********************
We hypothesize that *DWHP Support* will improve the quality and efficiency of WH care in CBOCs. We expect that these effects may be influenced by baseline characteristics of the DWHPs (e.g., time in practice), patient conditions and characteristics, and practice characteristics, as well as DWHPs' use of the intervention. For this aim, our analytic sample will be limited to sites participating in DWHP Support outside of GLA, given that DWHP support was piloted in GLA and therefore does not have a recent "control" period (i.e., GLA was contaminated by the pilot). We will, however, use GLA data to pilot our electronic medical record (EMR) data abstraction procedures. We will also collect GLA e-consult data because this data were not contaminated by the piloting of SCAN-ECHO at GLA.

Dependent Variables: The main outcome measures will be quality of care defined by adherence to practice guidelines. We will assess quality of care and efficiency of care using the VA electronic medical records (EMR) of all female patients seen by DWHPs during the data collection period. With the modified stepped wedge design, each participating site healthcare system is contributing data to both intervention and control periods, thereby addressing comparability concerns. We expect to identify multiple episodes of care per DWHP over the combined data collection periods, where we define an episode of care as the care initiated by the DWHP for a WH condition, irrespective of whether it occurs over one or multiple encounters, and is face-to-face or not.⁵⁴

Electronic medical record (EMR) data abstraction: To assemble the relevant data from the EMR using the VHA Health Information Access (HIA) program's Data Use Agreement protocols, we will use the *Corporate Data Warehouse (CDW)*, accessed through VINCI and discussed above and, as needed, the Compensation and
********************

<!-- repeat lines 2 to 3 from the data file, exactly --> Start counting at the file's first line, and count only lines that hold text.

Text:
Dependent Variables: The main outcome measures will be quality of care defined by adherence to practice guidelines. We will assess quality of care and efficiency of care using the VA electronic medical records (EMR) of all female patients seen by DWHPs during the data collection period. With the modified stepped wedge design, each participating site healthcare system is contributing data to both intervention and control periods, thereby addressing comparability concerns. We expect to identify multiple episodes of care per DWHP over the combined data collection periods, where we define an episode of care as the care initiated by the DWHP for a WH condition, irrespective of whether it occurs over one or multiple encounters, and is face-to-face or not.⁵⁴

Electronic medical record (EMR) data abstraction: To assemble the relevant data from the EMR using the VHA Health Information Access (HIA) program's Data Use Agreement protocols, we will use the *Corporate Data Warehouse (CDW)*, accessed through VINCI and discussed above and, as needed, the Compensation and